Quote Originally Posted by eddhead
    Article lobbing aside, I reject any notion that would rationalize the use of media censorship, dictatorial rule, and political intolerance as necessary means to achieve ends that include the establishment of the rule of law and with it the social stability needed to create an environment conducive to self-actualization and individual freedoms.
    Like I said, I'm not defending it, nor am I in favor of it. From what I've read, however, there does seem to be justification for it in political development theory. I also think it's fair to say that many democratic societies today are more democratic than they were at the onset. For me, it's a question of balancing two conflicting perspectives: 1) How a country is developing in relation to its current time and global context; 2) How a country is developing in relation to its position on the development timeline.

    Quote Originally Posted by eddhead
    There is less corruption for sure. But I go back to Ninja's point. People can't object to what they do not know about.
    To what extent do you think this phenomenon is occurring? There's certainly a lot of activity in the government that Russians probably have no details about, but then again we face that problem too. What's to be said of the Russians who freely defend Putin's actions in forums such as the NYTimes? Even if they don't know exactly what's going on, they must know there are things about which they know nothing, and they don't seem to mind.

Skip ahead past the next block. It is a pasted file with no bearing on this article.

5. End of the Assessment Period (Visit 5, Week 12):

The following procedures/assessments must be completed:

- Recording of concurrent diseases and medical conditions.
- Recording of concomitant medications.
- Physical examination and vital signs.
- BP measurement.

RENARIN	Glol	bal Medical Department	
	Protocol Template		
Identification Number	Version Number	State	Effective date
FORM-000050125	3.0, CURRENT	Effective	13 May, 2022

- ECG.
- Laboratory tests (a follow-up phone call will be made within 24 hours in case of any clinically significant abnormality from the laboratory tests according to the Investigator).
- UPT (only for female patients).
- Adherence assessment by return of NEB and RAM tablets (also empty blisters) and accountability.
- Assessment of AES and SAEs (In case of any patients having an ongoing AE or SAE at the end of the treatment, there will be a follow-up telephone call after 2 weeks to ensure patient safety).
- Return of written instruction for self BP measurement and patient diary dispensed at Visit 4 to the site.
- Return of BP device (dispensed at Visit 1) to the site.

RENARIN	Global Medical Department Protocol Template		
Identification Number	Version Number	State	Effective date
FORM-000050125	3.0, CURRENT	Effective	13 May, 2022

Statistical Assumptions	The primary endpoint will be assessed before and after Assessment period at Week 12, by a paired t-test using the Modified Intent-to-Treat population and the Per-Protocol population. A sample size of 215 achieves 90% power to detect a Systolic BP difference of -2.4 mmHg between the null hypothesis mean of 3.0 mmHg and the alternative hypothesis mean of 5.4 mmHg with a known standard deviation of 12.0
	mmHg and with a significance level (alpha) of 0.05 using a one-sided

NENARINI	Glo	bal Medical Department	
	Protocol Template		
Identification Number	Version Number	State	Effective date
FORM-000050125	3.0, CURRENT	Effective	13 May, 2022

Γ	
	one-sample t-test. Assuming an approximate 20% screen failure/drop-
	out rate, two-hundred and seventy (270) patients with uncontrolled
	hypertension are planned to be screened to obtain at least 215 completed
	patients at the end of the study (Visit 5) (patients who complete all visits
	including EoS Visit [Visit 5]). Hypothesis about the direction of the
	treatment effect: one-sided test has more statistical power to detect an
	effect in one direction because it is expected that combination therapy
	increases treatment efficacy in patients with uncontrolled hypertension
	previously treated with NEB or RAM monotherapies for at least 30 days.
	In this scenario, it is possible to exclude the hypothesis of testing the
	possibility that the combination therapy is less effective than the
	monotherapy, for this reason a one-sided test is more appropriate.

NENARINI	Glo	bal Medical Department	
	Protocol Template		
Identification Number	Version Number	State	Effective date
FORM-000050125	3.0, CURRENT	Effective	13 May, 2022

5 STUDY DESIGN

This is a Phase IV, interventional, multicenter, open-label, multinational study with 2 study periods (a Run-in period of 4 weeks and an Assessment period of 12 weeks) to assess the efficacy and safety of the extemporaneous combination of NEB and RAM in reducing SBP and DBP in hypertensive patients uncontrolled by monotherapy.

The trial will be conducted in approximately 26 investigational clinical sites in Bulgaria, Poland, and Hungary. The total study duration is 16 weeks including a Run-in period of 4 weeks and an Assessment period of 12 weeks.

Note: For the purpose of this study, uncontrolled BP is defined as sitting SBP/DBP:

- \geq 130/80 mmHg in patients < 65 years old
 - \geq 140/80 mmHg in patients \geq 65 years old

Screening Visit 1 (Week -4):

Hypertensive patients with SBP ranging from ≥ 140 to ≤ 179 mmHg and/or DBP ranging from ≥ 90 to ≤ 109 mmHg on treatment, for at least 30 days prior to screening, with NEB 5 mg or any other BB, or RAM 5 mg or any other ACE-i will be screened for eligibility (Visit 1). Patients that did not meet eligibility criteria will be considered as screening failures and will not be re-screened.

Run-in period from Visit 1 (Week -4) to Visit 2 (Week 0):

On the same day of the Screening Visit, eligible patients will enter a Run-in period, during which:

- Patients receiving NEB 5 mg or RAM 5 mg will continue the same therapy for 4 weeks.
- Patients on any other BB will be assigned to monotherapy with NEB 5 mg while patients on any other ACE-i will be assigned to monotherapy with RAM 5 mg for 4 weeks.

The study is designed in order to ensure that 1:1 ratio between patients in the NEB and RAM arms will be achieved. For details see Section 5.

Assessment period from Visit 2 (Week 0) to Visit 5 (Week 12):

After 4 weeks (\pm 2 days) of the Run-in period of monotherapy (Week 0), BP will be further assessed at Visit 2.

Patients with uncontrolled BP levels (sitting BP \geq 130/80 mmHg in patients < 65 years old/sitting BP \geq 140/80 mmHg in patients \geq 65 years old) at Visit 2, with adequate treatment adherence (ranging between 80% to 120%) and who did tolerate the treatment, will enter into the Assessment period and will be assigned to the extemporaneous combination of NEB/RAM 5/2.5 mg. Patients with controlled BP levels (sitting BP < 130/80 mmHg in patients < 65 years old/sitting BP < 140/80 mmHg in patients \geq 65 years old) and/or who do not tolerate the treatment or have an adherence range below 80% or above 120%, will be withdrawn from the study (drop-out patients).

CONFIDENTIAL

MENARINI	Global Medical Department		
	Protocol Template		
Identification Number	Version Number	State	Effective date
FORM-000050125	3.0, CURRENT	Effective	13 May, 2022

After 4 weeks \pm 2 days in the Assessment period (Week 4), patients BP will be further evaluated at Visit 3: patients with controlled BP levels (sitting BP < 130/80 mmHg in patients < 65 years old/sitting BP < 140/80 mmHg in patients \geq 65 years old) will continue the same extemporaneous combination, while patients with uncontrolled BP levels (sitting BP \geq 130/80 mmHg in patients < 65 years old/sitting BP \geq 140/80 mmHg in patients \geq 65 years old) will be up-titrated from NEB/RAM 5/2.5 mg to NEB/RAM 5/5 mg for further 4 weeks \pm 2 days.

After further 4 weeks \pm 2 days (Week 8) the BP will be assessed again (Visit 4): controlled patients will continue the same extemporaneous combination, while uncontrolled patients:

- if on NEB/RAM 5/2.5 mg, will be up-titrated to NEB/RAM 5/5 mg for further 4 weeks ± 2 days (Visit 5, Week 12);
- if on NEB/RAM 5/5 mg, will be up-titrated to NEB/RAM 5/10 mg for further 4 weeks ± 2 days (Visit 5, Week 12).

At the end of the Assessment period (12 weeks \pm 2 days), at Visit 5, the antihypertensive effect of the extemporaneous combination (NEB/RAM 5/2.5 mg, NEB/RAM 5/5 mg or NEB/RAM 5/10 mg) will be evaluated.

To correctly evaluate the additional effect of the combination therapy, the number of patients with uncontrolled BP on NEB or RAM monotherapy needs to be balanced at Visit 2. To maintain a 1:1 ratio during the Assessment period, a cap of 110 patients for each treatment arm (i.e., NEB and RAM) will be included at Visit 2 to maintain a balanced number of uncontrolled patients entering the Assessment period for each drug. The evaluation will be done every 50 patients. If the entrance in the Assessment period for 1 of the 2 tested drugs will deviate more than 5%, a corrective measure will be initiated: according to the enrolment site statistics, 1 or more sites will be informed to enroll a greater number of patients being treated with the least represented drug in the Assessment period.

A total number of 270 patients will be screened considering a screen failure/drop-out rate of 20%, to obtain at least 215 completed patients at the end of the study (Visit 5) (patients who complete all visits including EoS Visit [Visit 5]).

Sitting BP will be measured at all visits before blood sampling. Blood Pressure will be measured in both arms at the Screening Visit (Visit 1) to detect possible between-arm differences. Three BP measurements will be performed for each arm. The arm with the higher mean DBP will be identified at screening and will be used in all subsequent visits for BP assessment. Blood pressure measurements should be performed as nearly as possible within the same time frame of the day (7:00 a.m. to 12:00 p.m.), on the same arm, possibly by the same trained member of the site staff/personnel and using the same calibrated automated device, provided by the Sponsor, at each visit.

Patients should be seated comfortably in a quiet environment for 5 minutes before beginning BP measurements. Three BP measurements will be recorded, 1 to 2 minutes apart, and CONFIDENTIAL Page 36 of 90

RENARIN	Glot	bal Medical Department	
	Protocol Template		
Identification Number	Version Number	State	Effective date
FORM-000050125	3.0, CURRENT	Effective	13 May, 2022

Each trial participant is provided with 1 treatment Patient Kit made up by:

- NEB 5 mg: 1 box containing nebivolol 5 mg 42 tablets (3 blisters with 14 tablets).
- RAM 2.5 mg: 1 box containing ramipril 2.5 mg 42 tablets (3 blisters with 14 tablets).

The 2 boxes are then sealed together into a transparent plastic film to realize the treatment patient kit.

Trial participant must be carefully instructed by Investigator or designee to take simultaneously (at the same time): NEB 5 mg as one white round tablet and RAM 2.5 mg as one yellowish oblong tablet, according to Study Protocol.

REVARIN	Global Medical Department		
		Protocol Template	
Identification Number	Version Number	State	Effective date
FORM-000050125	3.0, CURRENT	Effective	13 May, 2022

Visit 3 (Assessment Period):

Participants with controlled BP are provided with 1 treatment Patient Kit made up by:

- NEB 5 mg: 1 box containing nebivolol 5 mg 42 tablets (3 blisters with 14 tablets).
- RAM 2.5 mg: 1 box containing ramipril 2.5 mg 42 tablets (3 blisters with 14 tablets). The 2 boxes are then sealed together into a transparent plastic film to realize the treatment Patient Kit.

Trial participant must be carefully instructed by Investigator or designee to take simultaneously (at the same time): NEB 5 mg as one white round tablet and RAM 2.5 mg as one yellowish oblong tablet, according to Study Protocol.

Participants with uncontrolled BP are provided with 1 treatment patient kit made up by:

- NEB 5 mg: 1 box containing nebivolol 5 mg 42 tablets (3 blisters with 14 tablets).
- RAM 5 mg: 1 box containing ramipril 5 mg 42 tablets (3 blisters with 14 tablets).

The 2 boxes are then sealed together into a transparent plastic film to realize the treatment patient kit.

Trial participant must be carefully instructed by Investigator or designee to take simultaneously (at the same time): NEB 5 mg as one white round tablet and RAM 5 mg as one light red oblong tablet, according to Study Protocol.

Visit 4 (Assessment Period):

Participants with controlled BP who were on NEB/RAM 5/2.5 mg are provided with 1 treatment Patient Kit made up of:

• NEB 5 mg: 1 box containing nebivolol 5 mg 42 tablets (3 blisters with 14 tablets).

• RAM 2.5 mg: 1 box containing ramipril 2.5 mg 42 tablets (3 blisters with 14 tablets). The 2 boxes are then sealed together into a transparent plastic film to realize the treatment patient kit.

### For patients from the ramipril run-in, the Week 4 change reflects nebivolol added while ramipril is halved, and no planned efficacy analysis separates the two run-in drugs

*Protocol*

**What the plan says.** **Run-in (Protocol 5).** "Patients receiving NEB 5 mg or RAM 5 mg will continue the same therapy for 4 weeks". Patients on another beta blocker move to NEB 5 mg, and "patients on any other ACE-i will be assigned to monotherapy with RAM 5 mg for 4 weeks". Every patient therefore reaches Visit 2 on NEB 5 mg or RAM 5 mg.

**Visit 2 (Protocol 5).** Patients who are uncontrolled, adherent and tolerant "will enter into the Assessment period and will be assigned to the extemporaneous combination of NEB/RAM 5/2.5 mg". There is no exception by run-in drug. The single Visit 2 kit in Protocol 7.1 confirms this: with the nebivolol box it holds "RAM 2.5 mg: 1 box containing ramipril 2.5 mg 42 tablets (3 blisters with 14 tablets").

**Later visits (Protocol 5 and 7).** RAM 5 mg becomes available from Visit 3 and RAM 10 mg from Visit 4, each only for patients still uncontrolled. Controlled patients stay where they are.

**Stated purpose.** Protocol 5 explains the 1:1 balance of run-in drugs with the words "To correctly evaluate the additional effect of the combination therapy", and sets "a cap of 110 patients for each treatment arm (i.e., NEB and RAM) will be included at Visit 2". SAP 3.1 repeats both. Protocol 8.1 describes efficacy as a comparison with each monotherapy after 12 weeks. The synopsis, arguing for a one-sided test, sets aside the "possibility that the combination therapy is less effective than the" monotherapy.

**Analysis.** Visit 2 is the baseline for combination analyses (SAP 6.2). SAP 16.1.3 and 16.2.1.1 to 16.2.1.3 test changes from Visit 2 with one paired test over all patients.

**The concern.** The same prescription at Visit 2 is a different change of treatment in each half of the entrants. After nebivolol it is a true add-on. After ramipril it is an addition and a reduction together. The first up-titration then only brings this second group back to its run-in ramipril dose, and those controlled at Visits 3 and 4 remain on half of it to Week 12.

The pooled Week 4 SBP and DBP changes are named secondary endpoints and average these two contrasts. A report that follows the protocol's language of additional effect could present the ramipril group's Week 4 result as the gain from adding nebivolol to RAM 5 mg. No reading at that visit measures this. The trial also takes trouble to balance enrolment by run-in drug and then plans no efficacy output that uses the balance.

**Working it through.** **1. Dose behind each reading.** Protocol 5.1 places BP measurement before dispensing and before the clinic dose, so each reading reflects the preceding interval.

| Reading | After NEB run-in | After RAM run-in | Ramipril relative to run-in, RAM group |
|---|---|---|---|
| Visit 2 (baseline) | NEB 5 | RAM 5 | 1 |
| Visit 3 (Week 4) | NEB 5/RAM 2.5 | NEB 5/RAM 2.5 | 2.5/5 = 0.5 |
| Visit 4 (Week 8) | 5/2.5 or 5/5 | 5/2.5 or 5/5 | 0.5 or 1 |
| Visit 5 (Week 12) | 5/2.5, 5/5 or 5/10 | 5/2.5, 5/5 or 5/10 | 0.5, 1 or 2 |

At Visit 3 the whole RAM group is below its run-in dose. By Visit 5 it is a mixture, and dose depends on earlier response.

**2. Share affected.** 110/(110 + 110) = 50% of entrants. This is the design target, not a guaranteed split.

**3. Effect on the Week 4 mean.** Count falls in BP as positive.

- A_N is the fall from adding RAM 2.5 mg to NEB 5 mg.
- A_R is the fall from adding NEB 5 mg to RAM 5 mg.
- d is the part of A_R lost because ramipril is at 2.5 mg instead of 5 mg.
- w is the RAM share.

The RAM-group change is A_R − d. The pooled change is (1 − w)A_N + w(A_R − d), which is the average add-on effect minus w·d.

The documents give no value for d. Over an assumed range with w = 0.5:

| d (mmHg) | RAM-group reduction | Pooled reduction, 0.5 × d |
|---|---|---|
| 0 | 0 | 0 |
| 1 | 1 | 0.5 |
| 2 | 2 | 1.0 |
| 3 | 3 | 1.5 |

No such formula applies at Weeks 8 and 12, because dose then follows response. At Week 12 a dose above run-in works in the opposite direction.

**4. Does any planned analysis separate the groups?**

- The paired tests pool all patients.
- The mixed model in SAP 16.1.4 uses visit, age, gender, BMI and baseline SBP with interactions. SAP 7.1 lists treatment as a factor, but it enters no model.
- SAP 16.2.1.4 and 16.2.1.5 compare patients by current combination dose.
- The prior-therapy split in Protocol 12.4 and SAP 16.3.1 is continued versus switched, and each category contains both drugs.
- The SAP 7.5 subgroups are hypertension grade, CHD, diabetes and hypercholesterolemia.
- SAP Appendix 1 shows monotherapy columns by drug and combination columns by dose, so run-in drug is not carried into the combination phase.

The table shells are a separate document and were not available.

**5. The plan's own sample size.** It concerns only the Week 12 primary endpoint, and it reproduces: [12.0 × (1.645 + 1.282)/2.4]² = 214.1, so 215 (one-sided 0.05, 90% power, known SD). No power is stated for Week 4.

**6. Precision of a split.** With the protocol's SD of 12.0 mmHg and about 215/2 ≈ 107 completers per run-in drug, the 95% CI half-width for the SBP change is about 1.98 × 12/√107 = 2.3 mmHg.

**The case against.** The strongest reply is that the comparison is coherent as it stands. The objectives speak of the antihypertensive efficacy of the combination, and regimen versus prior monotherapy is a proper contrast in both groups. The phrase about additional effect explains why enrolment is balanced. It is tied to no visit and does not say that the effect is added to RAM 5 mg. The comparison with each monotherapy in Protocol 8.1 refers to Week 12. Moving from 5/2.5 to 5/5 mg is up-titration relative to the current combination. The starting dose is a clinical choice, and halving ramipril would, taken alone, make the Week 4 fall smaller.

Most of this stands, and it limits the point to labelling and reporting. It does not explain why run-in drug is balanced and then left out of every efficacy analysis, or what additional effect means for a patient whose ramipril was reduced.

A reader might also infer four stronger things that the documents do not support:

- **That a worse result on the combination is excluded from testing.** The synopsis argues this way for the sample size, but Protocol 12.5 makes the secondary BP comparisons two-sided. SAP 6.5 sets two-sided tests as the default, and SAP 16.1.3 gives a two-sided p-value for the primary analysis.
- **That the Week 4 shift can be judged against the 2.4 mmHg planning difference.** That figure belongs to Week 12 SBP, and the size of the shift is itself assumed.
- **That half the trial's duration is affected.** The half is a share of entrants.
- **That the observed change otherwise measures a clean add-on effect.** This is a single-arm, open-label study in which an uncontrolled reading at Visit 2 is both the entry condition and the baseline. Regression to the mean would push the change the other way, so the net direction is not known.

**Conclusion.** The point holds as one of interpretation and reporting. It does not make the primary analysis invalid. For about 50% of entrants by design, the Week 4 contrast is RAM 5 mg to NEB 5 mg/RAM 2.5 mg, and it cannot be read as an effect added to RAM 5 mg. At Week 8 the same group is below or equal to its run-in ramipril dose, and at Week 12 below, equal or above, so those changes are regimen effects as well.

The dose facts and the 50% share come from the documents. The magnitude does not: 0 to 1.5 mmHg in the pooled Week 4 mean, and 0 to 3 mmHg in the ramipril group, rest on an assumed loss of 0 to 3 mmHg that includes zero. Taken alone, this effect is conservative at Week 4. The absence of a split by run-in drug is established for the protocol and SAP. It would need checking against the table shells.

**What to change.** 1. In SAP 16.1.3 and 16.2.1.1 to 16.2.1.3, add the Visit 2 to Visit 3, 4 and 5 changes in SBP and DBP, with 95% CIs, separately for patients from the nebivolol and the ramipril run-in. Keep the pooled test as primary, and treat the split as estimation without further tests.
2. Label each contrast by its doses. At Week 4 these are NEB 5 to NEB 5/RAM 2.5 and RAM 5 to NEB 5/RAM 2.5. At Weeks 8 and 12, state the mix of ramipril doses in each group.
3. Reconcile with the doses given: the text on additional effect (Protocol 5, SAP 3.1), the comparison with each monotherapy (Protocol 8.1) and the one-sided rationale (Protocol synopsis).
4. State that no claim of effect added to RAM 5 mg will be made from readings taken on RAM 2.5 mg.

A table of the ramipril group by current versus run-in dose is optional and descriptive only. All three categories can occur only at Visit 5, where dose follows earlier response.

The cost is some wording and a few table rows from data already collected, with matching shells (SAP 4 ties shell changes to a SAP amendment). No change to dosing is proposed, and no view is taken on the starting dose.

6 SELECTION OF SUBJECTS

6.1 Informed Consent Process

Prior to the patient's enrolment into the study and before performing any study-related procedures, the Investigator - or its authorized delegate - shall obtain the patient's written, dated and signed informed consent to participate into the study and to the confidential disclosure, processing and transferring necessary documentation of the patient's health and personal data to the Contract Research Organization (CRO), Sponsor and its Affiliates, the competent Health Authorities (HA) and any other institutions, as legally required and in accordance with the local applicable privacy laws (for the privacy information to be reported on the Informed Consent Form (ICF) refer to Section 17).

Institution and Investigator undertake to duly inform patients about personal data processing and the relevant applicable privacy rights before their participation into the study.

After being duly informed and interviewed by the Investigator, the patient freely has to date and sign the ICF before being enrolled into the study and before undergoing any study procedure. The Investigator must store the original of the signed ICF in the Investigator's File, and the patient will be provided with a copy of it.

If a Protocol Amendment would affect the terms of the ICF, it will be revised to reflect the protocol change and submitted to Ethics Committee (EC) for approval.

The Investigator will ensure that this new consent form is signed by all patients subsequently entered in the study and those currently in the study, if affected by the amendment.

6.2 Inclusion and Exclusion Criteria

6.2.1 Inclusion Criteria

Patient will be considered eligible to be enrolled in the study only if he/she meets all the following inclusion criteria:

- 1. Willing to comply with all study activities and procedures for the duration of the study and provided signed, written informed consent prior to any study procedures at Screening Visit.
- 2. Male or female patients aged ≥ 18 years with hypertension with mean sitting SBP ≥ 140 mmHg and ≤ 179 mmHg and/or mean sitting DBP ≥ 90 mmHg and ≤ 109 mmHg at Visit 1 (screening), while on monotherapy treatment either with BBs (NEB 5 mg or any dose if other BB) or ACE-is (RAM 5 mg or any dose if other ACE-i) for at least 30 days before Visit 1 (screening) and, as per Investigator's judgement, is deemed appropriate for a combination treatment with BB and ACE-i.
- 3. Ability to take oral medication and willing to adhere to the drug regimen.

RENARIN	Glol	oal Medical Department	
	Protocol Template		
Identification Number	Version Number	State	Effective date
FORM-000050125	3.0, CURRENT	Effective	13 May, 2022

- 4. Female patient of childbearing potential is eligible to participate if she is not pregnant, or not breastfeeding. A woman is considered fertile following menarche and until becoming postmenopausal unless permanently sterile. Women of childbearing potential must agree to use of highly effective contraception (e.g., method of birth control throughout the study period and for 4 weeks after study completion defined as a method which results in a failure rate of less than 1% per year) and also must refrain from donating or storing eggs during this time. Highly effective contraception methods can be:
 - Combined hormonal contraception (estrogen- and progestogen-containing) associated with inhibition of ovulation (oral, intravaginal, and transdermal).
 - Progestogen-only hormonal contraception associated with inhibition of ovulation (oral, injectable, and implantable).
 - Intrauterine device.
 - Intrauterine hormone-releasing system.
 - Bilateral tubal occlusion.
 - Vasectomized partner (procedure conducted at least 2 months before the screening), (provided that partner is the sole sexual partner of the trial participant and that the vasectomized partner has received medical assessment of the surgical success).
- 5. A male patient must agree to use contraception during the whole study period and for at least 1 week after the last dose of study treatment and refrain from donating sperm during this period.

12. #27

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    ^
    I mentioned what in my last post?

    You diluted this topic in post #18, bringing in several countries, offering "exhibits."

    Is it your assumption that Russians (or citizens of any country) make an objective, analytical assessment of the global community, and choose their view of the idea of their country from the best (or most numerous, or whatever) models?

    Group behavior is often not logical.

  13. #28
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    You specifically mentioned "America" in your last post, and since then I've been trying to keep the thread on topic after Ninja and eddhead jumped on my two cents about it.

    Is it your assumption that Russians continue to think the same way they thought under communism? A lot's changed since then.

    And, as if on cue...

  14. #29
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    Free and Flush, Russians Eager to Roam Abroad


    Russian tourists enjoy the pool at a resort hotel in Antalya, Turkey, built to resemble the Kremlin and St. Basil’s Cathedral.

    By CLIFFORD J. LEVY
    Published: June 15, 2008

    ANTALYA, Turkey — Yelena Kasyanova booked her trip at a local travel agency in about as much time it takes to drop by the market for a few groceries. She was soon lounging here by the Mediterranean, a working-class anybody from an anyplace deep in Russia, a child of the Soviet era who still remembers the humiliating strictures that once made it difficult to obtain a passport, let alone a plane ticket.

    And all around the beach were so many just like her.

    One of the most enduring changes in the lives of Russians in recent years has occurred not in Russia itself, but in places like this coastal region of Turkey, where an influx of Russian tourists has given rise to a mini-industry catering to their needs. A people who under Communism were rarely allowed to venture abroad, and then lacked money to do so when the political barriers first fell, are now seeing the world. And relishing it.